8. Following your learning process is most informative but I am even more impressed by your abilty to find interesting things to photograph while you are learning.

    July 25, 2014 at 5:53 pm

    • Thanks Tom! That makes us even, I find the things you find to photograph interesting. It’s because we’re used to what we see around home, forgetting that others have never seen those things.

      July 26, 2014 at 3:27 am

  9. Very interesting post today. I’ve noticed many of the things you are discussing about the Sigma. Although in bright lighting with distant birds, it works wonders. And the more I use it and play with it, as you say, the better pics I’m getting. Today I played with some flowers and butterflies, and yesterday with a juvenile Red-Headed Woodpecker who posed ever so nicely. I actually like the first Michigan Lilly photos you posted that were bigger than the photo. I think the photos that show a distinctive feature of an object or being are very interesting.

    July 25, 2014 at 6:05 pm

    • Thanks Judy! The Sigma is a fine lens despite what so self-proclaimed experts say. It just takes some time to get used to it.

      July 26, 2014 at 3:28 am

  10. Really remarkable photos. Congrats.
    And the dragonfly – I’ve never seen one quite that close-up. It looks almost humanoid in one of them. Or, a human’s idea of what an alien looks like!

    July 25, 2014 at 6:30 pm

    • Thanks Cynthia! I’m fascinated by dragonflies, so you may see more here shortly. πŸ˜‰

      July 26, 2014 at 3:29 am

  11. Whatever lens you’re using, just love those action shots!!! (esp the cranes!)

    July 26, 2014 at 8:44 am

    • Thanks Lori!

      July 26, 2014 at 8:46 am

  12. I read this this morning but never left myself time to comment! I’m glad you were able to get to the Michigan lilies. They’re beautiful flowers and I like every shot you posted.
    I’m not sure what that tall spike of flowers is. I wonder if it could be lead plant, which we don’t have here.
    That macro lens is doing its job well-I like the dragonfly close up! I also like the flying cranes. I can’t imagine that being an easy shot to get.
    I like the shots of the butterflies too. They haven’t given me any good photo ops this year but dragonflies were landing in the path at my feet today, which I’ve never seen them do.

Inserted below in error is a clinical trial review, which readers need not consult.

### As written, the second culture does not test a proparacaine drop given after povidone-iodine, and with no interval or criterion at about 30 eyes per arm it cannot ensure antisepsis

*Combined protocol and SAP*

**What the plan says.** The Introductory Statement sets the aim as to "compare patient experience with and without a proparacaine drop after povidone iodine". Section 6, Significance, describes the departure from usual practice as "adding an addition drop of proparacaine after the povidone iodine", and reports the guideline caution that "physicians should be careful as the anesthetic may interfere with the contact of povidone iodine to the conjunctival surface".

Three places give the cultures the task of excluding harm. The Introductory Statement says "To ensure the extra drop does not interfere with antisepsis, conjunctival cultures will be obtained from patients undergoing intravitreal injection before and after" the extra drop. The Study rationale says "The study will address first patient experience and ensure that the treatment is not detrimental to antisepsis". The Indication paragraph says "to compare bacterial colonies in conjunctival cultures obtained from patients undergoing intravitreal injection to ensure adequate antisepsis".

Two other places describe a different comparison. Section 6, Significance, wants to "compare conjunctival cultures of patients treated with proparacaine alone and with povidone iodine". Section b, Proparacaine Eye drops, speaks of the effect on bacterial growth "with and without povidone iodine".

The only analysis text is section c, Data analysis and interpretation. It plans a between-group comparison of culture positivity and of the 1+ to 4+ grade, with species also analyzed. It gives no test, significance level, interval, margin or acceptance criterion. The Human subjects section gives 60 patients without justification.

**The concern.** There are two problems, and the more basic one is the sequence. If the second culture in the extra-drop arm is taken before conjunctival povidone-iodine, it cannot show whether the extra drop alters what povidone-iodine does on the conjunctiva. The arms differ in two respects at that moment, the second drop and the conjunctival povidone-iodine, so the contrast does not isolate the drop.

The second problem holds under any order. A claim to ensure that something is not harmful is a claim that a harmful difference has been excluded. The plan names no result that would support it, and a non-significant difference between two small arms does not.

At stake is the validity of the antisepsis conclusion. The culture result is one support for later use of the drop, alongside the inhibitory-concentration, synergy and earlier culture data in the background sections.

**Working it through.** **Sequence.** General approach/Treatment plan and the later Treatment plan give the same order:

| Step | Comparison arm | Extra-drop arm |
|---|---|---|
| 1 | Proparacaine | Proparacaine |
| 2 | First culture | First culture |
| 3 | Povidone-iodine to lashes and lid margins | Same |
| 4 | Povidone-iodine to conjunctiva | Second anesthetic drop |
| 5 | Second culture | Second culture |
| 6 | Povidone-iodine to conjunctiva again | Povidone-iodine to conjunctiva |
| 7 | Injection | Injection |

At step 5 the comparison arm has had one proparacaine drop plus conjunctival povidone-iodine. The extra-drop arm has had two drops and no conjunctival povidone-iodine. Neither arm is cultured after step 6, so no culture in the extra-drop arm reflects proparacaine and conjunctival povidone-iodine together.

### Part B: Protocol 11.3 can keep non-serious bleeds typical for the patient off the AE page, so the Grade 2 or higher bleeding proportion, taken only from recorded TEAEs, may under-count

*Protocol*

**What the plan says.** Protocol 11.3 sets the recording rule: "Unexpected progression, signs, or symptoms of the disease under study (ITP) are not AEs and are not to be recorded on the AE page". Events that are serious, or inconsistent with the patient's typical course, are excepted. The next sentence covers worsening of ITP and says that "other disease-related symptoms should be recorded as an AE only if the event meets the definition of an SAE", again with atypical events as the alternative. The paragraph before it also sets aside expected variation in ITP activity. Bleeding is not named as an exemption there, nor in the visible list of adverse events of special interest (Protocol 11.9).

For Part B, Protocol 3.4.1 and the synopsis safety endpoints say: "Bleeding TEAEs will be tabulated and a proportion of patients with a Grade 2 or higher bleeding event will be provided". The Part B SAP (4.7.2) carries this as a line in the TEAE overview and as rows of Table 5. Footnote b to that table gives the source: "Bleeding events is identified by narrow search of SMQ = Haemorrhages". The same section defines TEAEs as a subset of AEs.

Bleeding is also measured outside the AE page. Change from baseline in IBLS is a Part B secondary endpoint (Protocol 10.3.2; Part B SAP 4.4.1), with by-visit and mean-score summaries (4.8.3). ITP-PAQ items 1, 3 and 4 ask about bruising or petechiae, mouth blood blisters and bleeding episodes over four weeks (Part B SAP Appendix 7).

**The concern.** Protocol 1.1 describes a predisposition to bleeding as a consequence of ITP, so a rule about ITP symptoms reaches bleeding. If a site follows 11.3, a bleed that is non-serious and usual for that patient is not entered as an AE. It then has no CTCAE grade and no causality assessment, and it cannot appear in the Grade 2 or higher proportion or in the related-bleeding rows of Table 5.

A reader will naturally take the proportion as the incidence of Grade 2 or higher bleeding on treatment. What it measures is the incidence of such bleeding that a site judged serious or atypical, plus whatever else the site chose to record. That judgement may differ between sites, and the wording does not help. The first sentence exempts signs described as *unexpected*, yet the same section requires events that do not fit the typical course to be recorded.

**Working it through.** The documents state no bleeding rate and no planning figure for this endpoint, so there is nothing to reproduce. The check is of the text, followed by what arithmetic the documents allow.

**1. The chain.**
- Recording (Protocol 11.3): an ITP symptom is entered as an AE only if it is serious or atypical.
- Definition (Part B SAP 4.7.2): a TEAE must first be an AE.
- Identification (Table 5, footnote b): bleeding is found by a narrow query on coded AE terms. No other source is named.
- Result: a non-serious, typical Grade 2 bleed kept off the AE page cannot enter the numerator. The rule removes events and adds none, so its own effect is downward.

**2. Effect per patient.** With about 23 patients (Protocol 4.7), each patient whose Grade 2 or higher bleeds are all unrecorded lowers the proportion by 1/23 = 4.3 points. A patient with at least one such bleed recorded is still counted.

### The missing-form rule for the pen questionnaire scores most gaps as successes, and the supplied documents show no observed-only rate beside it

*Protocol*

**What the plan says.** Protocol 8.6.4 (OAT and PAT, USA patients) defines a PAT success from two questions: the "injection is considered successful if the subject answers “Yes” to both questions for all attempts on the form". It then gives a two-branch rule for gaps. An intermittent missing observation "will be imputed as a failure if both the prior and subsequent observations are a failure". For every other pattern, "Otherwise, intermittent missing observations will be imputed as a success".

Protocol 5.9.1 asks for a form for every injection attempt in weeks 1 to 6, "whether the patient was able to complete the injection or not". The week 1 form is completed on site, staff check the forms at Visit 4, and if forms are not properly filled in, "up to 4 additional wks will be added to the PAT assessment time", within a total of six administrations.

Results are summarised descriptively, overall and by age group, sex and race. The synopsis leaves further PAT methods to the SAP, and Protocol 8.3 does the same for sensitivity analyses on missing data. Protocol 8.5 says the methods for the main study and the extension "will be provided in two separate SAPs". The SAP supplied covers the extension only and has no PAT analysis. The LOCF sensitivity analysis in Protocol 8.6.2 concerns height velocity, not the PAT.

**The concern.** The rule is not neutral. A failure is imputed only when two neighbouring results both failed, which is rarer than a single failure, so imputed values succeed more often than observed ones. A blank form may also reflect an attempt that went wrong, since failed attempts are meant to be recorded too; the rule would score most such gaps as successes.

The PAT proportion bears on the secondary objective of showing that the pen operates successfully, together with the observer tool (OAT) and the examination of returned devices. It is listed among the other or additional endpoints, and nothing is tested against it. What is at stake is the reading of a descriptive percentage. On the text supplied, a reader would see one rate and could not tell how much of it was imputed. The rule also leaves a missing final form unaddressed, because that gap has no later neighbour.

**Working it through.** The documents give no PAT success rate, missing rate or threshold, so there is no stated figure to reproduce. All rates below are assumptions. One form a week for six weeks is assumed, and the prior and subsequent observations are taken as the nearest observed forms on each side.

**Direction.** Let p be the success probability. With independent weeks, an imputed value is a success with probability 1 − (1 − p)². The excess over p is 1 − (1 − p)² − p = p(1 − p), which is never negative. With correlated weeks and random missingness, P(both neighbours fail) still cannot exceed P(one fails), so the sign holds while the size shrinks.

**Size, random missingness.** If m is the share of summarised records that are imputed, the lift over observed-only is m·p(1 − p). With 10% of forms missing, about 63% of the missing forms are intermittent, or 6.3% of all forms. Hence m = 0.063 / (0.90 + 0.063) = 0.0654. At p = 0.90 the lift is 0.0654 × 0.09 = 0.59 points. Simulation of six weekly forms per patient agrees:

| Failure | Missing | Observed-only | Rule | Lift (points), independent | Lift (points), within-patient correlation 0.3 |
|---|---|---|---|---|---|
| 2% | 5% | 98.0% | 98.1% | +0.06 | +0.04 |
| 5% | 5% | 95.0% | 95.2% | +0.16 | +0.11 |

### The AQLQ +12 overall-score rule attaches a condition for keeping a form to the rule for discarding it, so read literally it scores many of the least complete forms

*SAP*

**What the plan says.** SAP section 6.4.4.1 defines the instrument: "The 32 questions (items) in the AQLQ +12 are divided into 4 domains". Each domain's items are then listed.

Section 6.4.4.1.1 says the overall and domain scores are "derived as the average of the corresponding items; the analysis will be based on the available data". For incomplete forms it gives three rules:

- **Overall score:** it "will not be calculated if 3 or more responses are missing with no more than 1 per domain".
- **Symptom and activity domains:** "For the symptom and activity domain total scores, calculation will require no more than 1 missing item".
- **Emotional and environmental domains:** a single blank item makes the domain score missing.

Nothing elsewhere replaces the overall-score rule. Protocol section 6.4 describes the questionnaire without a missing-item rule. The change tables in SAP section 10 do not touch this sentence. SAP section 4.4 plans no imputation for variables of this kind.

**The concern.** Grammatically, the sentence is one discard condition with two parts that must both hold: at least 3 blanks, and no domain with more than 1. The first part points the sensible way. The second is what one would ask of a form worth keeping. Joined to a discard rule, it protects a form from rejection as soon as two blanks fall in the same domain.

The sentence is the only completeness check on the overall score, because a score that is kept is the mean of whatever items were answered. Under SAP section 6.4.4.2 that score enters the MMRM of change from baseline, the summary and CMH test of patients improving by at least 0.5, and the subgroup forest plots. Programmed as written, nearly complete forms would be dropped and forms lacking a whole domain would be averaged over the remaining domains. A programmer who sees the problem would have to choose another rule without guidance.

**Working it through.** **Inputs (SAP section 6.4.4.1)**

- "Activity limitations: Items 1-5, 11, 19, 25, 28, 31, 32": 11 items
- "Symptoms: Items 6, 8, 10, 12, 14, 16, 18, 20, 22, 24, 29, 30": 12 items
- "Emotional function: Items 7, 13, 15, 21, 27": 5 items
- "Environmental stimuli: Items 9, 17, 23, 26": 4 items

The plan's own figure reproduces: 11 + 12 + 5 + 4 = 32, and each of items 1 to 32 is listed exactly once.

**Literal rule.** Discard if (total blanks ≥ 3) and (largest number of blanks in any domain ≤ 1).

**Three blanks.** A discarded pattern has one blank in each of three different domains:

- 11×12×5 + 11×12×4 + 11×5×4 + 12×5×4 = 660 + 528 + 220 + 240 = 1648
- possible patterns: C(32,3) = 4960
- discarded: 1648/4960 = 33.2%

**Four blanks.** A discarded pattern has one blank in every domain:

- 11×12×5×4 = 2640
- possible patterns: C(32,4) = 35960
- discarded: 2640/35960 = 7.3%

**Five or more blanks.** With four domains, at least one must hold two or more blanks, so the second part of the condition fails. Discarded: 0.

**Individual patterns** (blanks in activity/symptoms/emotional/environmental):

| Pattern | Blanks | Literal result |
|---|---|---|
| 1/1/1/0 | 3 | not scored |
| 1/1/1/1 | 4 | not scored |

Great shot of the water strider!

    July 26, 2014 at 6:17 pm

    • Thanks Allen! We’ll never know what the spiked flower was, it was gone the next day. I’ve looked for it or others several times since then, no luck. Glad that you liked the Michigan lilies, they’re one of my favorites, and I shot so many photos to make sure that I got one that did them justice.

      I have one more photo of the dragonfly from even closer, but that was getting to the point of ridiculous, so I don’t know if I’ll post it. I had the one that I did post printed out to 11 X 14, so now I have a photo of a giant dragonfly πŸ˜‰

      The shots of the crane were some of the easiest I’ve ever gotten of flying birds. They started out going away from me all the way across the marsh, then turned around and announced that they were headed my way. They flew slow and steady, at just the right altitude, giving me plenty of time to get set-up for them, and flew close enough that I didn’t have to crop that photo. If only other birds would cooperate like they did!

      If you ever decide to go to a DSLR, that Tokina macro lens would be the perfect lens for you. It’s the second cheapest lens that I bought because everything about it is outdated, except the optics. It still has the old screw drive auto-focus, and doesn’t have image stabilization, but you don’t need it when it’s on a tripod.

      And, of all my lenses, the Sigma is the one that I would never have believed would produce my best image of a water strider. I guess that it does pay to try things even if I don’t think that I’ll like the results. I think that one day soon, I’ll lay on my belly and see if the Tokina can match it.

      July 26, 2014 at 7:23 pm

  13. As always, reading your posts encourages me to take a walk with my eyes wide open. I’m always amazed at what you see. Thanks, Jerry.

    July 27, 2014 at 9:19 am

    • Thanks Judy! I’m always amazed by what I don’t see. πŸ˜‰

      July 27, 2014 at 7:23 pm

  14. Bunnies and butterflies ! What’s not to love ! I appreciate you sharing your journey with your technical experience with these different lenses. I can’t wait until you upgrade from the 60D and see what happens then. True magic in your hands I think.

    You truly have had a marvelous summer this year enjoying the great outdoors and your camera. Now don’t get any ticks!!

    July 28, 2014 at 9:53 pm

    • Thanks Emily, you’re too kind! I won’t be upgrading any time soon, I think that I’m just catching my stride with the 60 D, and until one of them quits working, I’ll stick with them. Maybe by then, Canon will have done a full update of the 7 D.

      July 29, 2014 at 3:02 am

  15. Love the bunny photos, especially the one that shows the ears so vividly, plus, of course, your RTH photos. Thanks for the interesting gear analysis!

    July 30, 2014 at 2:18 pm

    • Thank you very much! I put the analysis of the gear in there in case any one wanted to nap. πŸ˜‰

      July 30, 2014 at 3:07 pm

      • No napping here! Thanks again.

        July 30, 2014 at 3:20 pm

  16. Outstanding post ,each picture is unique,specially the Hawk’s picture.l had a good time reading the article.Best regards.

    August 1, 2014 at 11:34 pm

    • Thank you very much! Just a typical week around here.

      August 2, 2014 at 10:51 am